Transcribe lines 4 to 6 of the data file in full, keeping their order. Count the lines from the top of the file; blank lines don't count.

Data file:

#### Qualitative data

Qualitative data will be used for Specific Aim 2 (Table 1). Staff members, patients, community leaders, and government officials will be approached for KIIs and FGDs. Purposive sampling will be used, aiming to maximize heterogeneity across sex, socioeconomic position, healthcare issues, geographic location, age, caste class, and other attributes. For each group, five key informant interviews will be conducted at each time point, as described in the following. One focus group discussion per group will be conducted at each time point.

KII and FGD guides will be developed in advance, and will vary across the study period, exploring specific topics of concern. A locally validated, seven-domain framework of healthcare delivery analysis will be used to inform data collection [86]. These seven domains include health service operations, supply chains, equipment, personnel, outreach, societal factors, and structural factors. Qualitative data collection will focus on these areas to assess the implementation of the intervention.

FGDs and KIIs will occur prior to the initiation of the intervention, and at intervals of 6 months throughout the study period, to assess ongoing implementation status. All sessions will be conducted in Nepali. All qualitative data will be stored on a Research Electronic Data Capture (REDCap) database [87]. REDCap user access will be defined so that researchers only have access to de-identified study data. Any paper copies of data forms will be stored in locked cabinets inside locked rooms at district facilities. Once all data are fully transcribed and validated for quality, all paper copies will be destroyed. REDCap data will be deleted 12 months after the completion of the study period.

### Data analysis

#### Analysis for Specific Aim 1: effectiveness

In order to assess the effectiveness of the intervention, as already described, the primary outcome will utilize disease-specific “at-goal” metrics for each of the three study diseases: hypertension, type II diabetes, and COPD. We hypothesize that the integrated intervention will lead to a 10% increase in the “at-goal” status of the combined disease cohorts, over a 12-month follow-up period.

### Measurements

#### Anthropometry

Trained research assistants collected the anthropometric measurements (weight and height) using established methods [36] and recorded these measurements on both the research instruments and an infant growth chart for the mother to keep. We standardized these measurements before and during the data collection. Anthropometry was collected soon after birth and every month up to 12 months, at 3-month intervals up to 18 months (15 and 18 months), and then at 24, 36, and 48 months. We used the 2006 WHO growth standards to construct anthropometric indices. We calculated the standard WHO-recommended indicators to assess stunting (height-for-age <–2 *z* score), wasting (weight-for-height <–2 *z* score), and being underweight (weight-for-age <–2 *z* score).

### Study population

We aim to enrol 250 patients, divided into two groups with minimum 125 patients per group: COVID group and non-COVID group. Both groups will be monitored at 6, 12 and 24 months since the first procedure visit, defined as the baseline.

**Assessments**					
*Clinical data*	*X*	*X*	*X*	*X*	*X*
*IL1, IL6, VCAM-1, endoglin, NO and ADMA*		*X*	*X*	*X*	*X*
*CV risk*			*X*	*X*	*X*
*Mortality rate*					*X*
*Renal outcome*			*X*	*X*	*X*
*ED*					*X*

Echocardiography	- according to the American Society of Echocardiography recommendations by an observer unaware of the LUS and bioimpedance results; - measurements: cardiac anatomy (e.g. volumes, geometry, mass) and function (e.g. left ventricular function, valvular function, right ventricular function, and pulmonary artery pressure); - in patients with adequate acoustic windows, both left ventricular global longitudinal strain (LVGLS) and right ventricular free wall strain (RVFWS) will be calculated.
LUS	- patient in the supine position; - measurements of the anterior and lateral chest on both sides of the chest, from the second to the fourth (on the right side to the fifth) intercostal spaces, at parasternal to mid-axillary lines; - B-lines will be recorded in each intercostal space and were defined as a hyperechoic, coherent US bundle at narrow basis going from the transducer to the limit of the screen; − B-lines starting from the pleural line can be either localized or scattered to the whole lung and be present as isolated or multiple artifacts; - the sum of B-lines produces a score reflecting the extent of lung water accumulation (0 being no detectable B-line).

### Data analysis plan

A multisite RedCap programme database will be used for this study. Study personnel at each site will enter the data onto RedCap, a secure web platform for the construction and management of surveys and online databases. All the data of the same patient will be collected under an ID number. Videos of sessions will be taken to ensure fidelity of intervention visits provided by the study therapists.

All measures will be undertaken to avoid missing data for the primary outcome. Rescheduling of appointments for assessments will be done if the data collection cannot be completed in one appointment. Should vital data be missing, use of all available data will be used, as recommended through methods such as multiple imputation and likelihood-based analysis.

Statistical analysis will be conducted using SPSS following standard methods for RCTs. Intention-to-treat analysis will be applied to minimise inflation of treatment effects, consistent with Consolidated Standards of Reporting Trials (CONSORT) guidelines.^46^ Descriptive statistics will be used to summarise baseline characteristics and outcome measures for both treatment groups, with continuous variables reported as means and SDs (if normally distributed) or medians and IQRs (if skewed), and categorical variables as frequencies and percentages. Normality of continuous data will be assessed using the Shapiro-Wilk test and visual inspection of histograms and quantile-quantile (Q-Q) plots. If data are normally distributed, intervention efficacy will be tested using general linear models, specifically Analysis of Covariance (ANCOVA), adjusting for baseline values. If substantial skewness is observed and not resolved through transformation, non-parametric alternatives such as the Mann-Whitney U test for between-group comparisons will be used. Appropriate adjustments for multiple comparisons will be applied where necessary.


FGDs and KIIs will occur prior to the initiation of the intervention, and at intervals of 6 months throughout the study period, to assess ongoing implementation status. All sessions will be conducted in Nepali. All qualitative data will be stored on a Research Electronic Data Capture (REDCap) database [87]. REDCap user access will be defined so that researchers only have access to de-identified study data. Any paper copies of data forms will be stored in locked cabinets inside locked rooms at district facilities. Once all data are fully transcribed and validated for quality, all paper copies will be destroyed. REDCap data will be deleted 12 months after the completion of the study period.

### Data analysis

#### Analysis for Specific Aim 1: effectiveness